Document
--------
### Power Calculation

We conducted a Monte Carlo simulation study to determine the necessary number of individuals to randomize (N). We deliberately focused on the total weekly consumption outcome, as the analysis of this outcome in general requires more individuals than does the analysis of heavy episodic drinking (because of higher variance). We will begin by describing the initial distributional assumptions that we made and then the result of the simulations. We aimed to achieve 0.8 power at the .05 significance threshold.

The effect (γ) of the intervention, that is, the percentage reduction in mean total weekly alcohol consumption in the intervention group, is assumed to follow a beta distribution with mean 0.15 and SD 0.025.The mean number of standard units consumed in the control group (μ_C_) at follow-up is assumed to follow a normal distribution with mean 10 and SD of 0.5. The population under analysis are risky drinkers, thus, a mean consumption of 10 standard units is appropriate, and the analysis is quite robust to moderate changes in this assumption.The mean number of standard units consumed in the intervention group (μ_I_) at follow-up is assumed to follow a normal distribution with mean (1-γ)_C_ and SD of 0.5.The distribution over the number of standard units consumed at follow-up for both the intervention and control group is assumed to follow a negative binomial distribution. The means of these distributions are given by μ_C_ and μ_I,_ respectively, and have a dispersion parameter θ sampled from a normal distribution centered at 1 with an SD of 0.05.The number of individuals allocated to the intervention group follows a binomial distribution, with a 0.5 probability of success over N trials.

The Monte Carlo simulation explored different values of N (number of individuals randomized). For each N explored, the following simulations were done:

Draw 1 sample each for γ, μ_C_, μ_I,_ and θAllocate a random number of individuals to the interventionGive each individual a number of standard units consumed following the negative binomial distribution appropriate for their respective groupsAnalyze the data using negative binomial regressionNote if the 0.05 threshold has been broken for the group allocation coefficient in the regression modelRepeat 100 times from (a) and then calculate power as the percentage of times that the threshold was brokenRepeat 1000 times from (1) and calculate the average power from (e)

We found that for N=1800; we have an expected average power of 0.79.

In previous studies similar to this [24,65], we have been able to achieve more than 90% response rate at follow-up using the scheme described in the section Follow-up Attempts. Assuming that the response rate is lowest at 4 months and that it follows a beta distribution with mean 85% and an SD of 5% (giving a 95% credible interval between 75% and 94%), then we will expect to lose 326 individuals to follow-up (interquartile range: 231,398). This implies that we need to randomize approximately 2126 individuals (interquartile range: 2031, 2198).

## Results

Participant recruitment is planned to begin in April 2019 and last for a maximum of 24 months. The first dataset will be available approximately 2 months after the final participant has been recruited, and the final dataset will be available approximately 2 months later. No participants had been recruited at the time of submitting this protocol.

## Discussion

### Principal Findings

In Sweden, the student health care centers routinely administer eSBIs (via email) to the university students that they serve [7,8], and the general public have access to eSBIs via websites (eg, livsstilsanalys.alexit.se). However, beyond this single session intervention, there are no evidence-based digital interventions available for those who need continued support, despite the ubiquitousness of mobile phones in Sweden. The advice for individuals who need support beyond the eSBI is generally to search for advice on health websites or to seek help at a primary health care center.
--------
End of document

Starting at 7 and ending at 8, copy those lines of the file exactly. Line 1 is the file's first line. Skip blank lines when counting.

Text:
In previous studies similar to this [24,65], we have been able to achieve more than 90% response rate at follow-up using the scheme described in the section Follow-up Attempts. Assuming that the response rate is lowest at 4 months and that it follows a beta distribution with mean 85% and an SD of 5% (giving a 95% credible interval between 75% and 94%), then we will expect to lose 326 individuals to follow-up (interquartile range: 231,398). This implies that we need to randomize approximately 2126 individuals (interquartile range: 2031, 2198).

## Results